2015 Volkswagen Golf TDI (2)

Hoping to get out from under the black cloud surrounding its diesel emission scandal, German automaker Volkswagen has agreed to pay up to $14.7 billion to settle claims in the United States.

A proposed consent decree filed by the Justice Department confirms that VW will set aside $10.033 billion to pay for buybacks and fixes, $2.7 billion in funds to offset diesel emissions, and $2 billion for green energy investment.

The settlement stems from VW’s admission in September 2015 that it intentionally misled U.S. regulators by installing “defeat device” software on its “clean diesel” cars to cheat on air-quality tests.

But this settlement only pertains to the 475,000 VW 2.0-liter TDI vehicles in the U.S. It does not address the larger polluting 3.0-liter VW, Audi and Porsche diesel cars.

At a Washington, D.C. news conference June 27, Sally Q. Yates, U.S. deputy attorney general, called the VW scandal “one of the most flagrant violations of environmental and consumer laws” ever in the United States.

This is certainly not the end, added Ms. Yates. “The settlements do not address any potential criminal liability, though I can assure you our criminal investigation is active and ongoing.” She went on to say that the U.S. plans to aggressively pursue a criminal investigation that includes the company and individuals.

2014 Volkswagen Passat TDI logo

2014 Volkswagen Passat TDI logo

What the Settlement Means to U.S. Consumers

While there is $10.033 billion allocated in the settlement, what VW will actually have to pay will depend on how many consumers opt to sell their vehicles back to the automaker at pre-scandal value. That amount will vary depending on the vehicles’ age and mileage.

The costs may go higher. The company said in a statement that “Due to the complexities and legal uncertainties associated with resolving the diesel matter, a future assessment of the risks may be different.”

Under the terms of the proposed 2.0-liter TDI settlement program:

  • VW will “buy back or terminate the leases of eligible vehicles (or provide free emissions modifications (if approved by the EPA and CARB), and also make cash payments to affect current and certain former owners and lessees.”
  • Customers can choose to sell their vehicle back to VW or terminate their lease without any penalty, or choose to have their vehicle modified at no charge and keep it (if modification is approved). No matter which option the customer chooses, they will also get a cash payment from VW.
  • Value of the eligible vehicle for buyback will be determined based on the Clean Trade In Value as published in the September 2015 NADA Used Car Guide, adjusting for factory-installed options and mileage.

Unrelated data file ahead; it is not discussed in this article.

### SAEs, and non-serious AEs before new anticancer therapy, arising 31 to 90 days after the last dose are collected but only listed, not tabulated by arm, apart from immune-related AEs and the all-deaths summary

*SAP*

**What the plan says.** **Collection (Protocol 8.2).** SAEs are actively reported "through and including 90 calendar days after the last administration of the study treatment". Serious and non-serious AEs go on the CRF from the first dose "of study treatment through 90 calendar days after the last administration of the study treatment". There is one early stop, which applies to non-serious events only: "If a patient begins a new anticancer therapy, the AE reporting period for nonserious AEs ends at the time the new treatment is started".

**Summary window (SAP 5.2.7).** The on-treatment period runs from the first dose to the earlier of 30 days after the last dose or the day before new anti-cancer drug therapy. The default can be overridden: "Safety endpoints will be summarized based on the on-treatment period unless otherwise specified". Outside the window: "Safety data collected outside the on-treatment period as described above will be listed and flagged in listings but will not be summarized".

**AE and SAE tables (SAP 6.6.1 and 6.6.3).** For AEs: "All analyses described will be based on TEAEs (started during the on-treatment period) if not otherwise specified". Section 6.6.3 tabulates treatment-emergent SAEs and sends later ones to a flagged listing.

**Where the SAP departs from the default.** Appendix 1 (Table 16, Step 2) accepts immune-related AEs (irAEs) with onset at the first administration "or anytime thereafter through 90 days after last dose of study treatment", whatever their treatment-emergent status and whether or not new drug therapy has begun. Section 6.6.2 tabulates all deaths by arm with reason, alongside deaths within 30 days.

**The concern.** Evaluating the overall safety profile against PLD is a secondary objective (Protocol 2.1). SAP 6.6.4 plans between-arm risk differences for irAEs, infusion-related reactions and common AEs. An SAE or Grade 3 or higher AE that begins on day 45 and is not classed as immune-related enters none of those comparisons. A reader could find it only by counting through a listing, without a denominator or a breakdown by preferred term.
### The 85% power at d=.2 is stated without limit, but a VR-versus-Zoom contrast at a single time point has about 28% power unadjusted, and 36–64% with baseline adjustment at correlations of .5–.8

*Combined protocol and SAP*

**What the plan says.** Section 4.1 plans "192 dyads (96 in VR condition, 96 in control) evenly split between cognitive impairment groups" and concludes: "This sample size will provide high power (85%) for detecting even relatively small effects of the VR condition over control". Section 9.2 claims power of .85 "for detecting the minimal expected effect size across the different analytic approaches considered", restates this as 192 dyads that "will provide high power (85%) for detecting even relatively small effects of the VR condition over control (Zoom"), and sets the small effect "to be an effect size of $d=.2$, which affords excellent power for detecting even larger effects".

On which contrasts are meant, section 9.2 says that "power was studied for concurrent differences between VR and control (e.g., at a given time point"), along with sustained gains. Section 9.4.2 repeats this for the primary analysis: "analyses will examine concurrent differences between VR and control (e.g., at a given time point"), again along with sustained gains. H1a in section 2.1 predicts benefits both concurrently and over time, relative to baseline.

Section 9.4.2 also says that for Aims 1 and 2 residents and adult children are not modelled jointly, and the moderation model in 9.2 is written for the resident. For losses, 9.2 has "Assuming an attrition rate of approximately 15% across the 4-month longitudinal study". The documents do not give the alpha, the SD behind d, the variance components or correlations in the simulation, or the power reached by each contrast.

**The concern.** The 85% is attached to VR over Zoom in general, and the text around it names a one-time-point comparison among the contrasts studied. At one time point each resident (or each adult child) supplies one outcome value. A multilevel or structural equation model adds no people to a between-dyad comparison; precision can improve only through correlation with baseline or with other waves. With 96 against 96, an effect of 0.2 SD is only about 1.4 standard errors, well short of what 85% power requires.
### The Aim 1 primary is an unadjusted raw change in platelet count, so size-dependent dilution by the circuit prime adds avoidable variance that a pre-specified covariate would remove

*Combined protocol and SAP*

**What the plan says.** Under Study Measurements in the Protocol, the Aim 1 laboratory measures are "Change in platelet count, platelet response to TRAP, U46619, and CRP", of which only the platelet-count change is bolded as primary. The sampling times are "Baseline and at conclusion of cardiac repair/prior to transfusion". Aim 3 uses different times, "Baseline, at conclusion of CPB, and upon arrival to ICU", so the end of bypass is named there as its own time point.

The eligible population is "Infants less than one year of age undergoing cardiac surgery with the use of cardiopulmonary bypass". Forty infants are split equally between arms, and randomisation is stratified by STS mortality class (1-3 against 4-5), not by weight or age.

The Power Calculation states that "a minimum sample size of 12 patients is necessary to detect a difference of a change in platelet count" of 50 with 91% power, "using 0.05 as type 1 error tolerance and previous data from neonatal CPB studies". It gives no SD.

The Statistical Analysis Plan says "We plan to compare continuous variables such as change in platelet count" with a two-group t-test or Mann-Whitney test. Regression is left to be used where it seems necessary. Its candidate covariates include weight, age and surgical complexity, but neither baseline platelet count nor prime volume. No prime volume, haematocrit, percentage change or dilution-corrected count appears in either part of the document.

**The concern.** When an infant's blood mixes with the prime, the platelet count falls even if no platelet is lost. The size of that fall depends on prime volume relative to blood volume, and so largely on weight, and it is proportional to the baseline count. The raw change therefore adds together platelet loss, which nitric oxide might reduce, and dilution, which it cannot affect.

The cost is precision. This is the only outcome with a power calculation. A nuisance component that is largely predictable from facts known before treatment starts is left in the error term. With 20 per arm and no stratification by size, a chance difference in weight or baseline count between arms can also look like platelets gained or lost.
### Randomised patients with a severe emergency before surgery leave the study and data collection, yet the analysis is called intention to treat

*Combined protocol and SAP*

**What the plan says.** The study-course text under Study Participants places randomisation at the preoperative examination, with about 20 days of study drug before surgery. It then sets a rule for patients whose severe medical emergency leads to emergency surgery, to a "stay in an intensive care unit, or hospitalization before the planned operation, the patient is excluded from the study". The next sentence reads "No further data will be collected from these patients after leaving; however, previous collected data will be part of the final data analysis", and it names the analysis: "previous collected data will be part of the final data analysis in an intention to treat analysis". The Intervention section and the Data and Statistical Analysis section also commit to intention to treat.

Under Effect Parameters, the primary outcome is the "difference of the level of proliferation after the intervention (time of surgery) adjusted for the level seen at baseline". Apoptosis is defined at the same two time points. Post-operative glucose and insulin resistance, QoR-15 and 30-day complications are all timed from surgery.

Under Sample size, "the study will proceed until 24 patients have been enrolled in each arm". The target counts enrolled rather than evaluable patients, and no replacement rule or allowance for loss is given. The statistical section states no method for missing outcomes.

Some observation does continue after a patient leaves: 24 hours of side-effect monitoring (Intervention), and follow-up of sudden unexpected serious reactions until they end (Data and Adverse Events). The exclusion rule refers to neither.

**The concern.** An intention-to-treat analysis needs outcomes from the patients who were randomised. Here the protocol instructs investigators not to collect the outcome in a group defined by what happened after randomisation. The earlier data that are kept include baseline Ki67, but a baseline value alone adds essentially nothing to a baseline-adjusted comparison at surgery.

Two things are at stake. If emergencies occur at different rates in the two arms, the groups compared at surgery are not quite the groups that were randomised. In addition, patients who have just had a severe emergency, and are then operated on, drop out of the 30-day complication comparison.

Owners can learn more about the settlement agreement and enter their vehicle’s VIN number to see if it is included in the settlement at a special VW website: https://www.vwcourtsettlement.com/en/.

2013 Volkswagen Jetta SportWagen TDI

2013 Volkswagen Jetta SportWagen TDI

Eligible models include:

  • 2009-2015 Volkswagen Jetta TDI
  • 2009-2014 Volkswagen Jetta SportWagen TDI
  • 2012-2015 Volkswagen Beetle TDI
  • 2012-2015 Volkswagen Beetle Convertible TDI
  • 2010-2015 Audi A3 TDI
  • 2010-2015 Volkswagen Golf TDI
  • 2015 Volkswagen Golf SportWagen TDI
  • 2012-2015 Volkswagen Passat TDI

The settlement still has to be approved. For now, it’s subject to a review by a federal judge and public comment, which is expected to take until fall. If approved, Volkswagen is required to act quickly. The company must make all repairs and payments by December 2018.

2013 Volkswagen Golf TDI

2013 Volkswagen Golf TDI

VW Not Out of the Woods

Gina McCarthy, EPA administrator, said in the June 27 Washington news conference that the “unprecedented agreement” bars VW from exporting the vehicles is buys back from exporting them without fixes to countries with less stringent emissions laws.

“These are not going to be shipped elsewhere in their current form,” McCarthy said. “We are not shipping the air pollution elsewhere.”

A report by Reuters, said that VW has until June 2019 to buy back or repair 85 percent of the 475,000 vehicles in the U.S. or face penalties of $100 for every percentage point it falls below that figure.

This settlement doesn’t lift the ban on sale of 2016 VW vehicles imposed last September.

It also doesn’t cover attorney fees for owners suing the company.

In addition, it doesn’t include any civil fines VW faces under the Clean Air Act for emissions violations. The actual amount of those fines is yet to be determined.

The fate of former VW top executives is also unclear. German officials are currently investigating former Volkswagen Group CEO Martin Winterkorn, Herbert Diess, the current brand chief, and at least one board member over charges they manipulated the market. At the center of the investigation is whether these individuals could have warned shareholders of potential financial losses before the news about the diesel emissions scandal broke last September. A guilty verdict could result in a sentence of up to five years in jail.

And it’s not over yet. South Korea just issued a warrant for the arrest of a Volkswagen executive in that country. Two other VW executives have been charged with criminal complaints over emissions violations. The company has also been fined $12 million dollars and ordered to recall 125,522 vehicles.

But, regarding the VW settlement reached in the U.S., Volkswagen AG CEO Matthias Mueller said in a statement: “We take our commitment to make things right very seriously and believe these agreements are a significant step forward.”

When will Volkswagen be able to steer its way out of the woods? Time will tell. At least there is some daylight for owners of certain VW, Porsche and Audi 2.0-liter TDI vehicles.

 

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